A Medium is a person supposed to be qualified in some special manner to form a link between the dead and the living. Through him the spirits of the departed may communicate with their friends still on earth, either by making use of the material organism of the medium himself (" automatic phenomena") or by producing in the physical world certain manifestations which cannot be explained by known physical laws. The essential qualification of a medium is an abnormal sensitiveness, which enables him to be readily "controlled" by disembodied spirits. For this reason mediums are also known as sensitives. There is some doubt as to whether mediumship is an inherent faculty, or whether it may be acquired; and among some spiritualists at least, the belief is held that all men are mediums, though in varying degrees, and consequently that all are in communication with the spirits, from whom proceeds what we call "inspiration." Those who are ordinarily designated "mediums" are but gifted with the common faculty in a higher degree than their fellows.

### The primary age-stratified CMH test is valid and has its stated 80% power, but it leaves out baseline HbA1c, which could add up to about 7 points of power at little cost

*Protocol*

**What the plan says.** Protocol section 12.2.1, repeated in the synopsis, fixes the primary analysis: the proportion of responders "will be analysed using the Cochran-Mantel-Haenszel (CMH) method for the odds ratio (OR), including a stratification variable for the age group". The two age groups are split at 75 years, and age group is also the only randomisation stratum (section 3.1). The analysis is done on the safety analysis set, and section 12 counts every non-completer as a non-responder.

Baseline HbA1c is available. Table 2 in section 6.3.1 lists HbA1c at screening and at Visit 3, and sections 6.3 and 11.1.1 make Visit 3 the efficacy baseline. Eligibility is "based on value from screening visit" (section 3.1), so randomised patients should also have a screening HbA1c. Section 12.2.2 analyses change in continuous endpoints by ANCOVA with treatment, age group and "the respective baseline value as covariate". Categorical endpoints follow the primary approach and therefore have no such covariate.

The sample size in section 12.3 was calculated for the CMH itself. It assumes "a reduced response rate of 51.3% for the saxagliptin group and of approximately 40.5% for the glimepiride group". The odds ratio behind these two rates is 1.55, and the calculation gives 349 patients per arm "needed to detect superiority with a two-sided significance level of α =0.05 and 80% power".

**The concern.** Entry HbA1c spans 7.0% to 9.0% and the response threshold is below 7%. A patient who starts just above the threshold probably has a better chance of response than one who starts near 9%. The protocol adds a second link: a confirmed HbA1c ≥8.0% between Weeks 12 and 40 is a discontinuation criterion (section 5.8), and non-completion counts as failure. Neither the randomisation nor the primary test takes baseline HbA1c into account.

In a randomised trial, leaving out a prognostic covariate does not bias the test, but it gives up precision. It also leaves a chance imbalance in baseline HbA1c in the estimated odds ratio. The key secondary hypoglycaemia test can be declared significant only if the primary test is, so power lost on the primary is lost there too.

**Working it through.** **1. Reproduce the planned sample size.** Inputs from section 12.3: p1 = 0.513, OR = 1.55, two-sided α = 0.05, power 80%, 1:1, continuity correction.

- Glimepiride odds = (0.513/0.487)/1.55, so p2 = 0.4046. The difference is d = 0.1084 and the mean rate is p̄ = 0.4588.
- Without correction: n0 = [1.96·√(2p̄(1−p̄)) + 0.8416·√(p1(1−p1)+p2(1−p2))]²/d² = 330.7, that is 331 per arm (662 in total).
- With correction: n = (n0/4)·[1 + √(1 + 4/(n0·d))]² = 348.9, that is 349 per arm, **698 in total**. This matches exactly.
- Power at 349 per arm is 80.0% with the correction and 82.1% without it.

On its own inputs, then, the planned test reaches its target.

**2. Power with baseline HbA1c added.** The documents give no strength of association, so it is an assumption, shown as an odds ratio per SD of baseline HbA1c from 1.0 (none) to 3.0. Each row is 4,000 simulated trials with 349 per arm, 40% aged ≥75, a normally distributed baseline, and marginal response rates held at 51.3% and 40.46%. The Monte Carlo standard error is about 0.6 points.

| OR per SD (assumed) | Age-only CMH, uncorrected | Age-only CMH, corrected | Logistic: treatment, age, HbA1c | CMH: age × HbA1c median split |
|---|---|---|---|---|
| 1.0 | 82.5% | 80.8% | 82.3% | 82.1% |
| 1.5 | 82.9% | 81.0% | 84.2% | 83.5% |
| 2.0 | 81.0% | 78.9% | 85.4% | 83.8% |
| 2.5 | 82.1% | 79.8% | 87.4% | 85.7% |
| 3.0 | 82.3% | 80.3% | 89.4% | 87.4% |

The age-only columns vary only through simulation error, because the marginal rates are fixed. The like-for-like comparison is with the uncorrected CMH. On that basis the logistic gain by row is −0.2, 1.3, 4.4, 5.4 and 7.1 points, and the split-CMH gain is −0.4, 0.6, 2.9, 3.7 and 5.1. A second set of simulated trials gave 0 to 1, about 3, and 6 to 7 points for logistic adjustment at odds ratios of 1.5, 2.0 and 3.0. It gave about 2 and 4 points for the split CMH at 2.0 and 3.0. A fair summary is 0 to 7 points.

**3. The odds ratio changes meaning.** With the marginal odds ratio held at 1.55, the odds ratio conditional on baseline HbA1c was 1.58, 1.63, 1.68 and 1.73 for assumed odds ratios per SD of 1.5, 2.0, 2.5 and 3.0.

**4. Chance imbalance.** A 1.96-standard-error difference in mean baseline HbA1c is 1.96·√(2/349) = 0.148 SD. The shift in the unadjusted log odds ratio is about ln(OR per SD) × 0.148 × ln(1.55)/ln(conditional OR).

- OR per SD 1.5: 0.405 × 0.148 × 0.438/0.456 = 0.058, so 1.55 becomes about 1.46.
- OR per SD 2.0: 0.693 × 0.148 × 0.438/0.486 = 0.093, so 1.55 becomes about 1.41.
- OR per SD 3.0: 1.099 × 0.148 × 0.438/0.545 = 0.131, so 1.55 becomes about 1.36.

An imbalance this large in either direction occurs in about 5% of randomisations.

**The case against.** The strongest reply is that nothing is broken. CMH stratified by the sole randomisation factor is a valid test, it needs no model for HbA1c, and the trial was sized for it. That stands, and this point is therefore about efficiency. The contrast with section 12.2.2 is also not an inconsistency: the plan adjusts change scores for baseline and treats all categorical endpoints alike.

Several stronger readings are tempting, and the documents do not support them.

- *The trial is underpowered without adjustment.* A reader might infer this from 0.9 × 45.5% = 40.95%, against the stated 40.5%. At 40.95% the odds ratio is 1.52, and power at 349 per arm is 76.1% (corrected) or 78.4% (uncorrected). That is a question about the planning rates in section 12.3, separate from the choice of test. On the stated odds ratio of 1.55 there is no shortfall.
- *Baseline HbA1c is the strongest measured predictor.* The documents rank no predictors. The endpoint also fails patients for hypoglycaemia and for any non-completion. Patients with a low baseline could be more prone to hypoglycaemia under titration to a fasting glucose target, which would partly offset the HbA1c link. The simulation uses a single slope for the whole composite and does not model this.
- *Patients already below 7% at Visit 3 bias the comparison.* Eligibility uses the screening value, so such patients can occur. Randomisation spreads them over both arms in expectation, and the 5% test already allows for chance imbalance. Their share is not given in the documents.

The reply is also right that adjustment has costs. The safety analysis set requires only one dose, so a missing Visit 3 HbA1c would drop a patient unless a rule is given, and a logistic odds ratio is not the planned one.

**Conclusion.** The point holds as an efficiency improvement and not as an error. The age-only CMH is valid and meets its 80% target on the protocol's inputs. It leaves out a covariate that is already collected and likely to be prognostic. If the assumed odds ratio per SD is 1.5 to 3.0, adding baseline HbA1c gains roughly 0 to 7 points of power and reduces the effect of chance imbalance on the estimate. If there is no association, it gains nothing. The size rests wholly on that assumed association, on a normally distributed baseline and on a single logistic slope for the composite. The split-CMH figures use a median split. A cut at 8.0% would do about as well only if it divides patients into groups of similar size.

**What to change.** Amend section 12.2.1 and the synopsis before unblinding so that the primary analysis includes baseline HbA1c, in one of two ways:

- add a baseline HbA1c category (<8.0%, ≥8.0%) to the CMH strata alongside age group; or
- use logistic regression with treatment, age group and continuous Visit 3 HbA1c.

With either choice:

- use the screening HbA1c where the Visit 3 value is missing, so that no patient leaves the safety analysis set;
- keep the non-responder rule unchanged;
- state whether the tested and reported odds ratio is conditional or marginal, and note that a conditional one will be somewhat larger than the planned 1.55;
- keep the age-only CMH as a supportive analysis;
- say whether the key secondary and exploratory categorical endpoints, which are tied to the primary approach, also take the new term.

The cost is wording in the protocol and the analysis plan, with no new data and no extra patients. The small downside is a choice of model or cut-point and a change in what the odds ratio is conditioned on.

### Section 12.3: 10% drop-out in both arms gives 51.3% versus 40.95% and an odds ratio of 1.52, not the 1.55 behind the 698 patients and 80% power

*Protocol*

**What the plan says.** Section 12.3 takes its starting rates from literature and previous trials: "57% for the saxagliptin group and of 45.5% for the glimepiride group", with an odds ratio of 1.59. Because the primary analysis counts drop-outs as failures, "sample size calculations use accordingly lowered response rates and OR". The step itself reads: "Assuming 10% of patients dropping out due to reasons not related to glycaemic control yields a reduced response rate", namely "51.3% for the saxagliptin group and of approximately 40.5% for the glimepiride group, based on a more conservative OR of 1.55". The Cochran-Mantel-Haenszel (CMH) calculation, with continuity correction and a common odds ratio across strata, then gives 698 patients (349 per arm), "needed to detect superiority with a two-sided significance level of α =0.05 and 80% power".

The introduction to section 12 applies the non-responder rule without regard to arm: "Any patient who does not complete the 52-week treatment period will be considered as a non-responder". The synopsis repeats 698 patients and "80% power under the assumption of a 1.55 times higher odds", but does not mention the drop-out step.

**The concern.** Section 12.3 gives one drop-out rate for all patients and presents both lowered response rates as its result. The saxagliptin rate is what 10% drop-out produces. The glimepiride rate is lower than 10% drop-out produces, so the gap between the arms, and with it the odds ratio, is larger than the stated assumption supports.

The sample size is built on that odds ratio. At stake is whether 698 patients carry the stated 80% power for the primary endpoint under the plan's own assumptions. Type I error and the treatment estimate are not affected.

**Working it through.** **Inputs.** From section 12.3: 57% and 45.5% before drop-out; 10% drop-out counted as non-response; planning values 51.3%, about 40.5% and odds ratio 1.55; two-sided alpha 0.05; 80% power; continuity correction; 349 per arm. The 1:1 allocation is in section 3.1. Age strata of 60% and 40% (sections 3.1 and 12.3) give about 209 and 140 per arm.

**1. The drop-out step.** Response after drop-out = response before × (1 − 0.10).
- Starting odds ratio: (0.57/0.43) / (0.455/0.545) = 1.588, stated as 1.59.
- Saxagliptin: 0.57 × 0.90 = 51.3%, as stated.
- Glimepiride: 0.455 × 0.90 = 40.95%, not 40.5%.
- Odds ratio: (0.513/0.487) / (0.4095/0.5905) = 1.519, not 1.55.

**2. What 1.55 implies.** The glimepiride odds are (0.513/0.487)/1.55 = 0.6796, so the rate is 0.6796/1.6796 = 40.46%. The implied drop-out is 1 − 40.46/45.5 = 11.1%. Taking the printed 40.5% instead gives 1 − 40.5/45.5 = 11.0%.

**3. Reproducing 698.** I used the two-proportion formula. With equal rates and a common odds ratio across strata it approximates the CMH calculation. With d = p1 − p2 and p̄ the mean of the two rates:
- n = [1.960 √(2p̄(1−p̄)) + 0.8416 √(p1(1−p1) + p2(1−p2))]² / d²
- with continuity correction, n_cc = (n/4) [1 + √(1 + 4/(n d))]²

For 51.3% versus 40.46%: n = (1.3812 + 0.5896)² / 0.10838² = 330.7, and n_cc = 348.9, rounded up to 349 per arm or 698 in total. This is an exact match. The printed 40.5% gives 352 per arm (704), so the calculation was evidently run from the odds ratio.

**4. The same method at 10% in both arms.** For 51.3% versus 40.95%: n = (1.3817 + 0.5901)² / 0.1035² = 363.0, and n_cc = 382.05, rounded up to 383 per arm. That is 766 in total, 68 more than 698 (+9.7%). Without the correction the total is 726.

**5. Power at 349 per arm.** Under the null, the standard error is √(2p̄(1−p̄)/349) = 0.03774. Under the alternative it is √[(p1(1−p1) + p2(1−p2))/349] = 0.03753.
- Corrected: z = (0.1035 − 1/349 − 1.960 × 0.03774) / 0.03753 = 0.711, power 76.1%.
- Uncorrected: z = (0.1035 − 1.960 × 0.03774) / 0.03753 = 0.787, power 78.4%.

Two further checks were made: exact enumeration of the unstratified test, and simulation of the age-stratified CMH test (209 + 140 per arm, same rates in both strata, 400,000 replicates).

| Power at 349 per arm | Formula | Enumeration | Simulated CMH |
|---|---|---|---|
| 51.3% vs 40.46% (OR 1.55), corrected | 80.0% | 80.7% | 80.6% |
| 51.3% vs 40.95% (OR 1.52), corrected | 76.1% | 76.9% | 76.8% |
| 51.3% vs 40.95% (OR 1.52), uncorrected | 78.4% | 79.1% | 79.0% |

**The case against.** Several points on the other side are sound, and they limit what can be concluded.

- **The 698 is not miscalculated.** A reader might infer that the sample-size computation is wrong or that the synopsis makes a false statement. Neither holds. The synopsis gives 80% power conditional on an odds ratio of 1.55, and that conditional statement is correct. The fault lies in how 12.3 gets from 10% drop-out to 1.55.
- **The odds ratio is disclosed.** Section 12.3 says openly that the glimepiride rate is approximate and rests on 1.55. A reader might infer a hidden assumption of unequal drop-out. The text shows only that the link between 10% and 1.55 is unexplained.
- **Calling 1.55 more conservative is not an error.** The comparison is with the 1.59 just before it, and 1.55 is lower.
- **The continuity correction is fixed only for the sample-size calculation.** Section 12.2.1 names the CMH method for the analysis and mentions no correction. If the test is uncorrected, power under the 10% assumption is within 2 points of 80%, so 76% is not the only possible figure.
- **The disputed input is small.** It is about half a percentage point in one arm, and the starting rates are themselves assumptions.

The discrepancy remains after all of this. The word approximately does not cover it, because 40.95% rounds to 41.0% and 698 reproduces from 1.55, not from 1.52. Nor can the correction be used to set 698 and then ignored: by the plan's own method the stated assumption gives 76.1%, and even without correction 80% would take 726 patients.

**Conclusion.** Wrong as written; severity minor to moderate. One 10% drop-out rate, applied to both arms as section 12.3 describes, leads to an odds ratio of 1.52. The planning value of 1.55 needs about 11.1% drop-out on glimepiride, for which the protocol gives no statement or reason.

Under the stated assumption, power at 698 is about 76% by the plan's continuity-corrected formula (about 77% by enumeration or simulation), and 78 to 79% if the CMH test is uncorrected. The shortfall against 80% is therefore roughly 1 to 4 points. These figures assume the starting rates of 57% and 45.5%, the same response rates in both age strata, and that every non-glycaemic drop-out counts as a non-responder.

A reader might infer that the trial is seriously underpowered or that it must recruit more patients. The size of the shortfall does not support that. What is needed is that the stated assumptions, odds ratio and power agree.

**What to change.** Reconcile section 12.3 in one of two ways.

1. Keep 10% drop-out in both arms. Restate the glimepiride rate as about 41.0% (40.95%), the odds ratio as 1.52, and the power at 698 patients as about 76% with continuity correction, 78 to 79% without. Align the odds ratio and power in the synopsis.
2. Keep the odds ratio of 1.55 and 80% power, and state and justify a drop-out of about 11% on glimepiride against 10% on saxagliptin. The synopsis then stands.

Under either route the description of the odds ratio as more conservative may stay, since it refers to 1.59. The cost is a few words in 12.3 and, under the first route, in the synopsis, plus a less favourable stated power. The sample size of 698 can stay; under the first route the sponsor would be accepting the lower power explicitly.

Mediumship, like all the central doctrines of spiritualism, dates back to very early times. Demoniac possession affords an excellent instance; so also does witchcraft, while the sonwambule of the mesmerists was identical with the modern medium. In its usual application, however, the term medium is used only of those sensitives who belong to the modern spiritualistic movement, which had its origin in America in 1848 (See Spiritualism.) In this sense, then, Mrs. Fox and her daughters, the heroines of the Rochester Rappings, were the earliest mediums. The phenomena of their séances consisted mainly of knockings, by means of which messages were conveyed from the spirits to the sitters. Other mediums rapidly sprang up, first in America, and later in Britain and the Continent. Their mediumship was of two kinds, "physical" and automatic. Taese phases were to be found either separately or combined in one person, as in the case of the Rev. Stainton Moses (q.v.) Indeed, it was practically impossible to find a trance speaker who did not at one time or another practice the physical manifestations, until the time of Mrs. Piper, whose phenomena were purely subjective. The early rappings speedily developed into more elaborate manifestations. For a few years an epidemic of table-turning caused wide-spread excitement, and the motions of the table became a favorite means of communicating with the spirits. The playing of musical instruments without visible agency was a form of manifestation which received the attention of mediums from an early date, as was also the bringing into the séance-room of "apports" of fruit, flowers, perfume, and all manner of portable property. Darkness was found to facilitate the spirit-manifestations, and as there are certain physical processes, such as those in photography, to which darkness is essential, no logical objection could be offered to the dimness of the séance-room. The members of the circle were generally seated round a table, holding each other's hands, and they were often enjoined to sing or talk pending the materialization of a spirit. All this, though offering grounds of suspicion to the incredulous, was plausibly explained by the spiritualists. As time went on, and the demand for physical manifestations increased, these became more daring and more varied. The moving of objects without contact, the levitation of heavy furniture, and 6f the persons of medium or sitters, the elongation of the human body, the fire-ordeal, were all practiced by the medium Home. At the séances of the Davenport Brothers musical instruments were played and moved about the room, and objects moved without being touched, while the mediums were bound hand and foot in a small cabinet. The slate-writing of "Dr." Slade and William Eglinton had a considerable vogue. The tying of knots in endless cords, the passage of solids, through solids, were commonplaces of the mediumistic circle. The crowning achievement, however, was the materialization of the spirit-form. Quite early in the history of spiritualism hands were materialized, then faces, and finally the complete form of the " control." Thereafter the materialized spirits allowed themselves to be touched, and even condescended, on occasion, to hold conversations with the sitters. Further proof of the actuality of the spirit " control" was offered by spirit photography.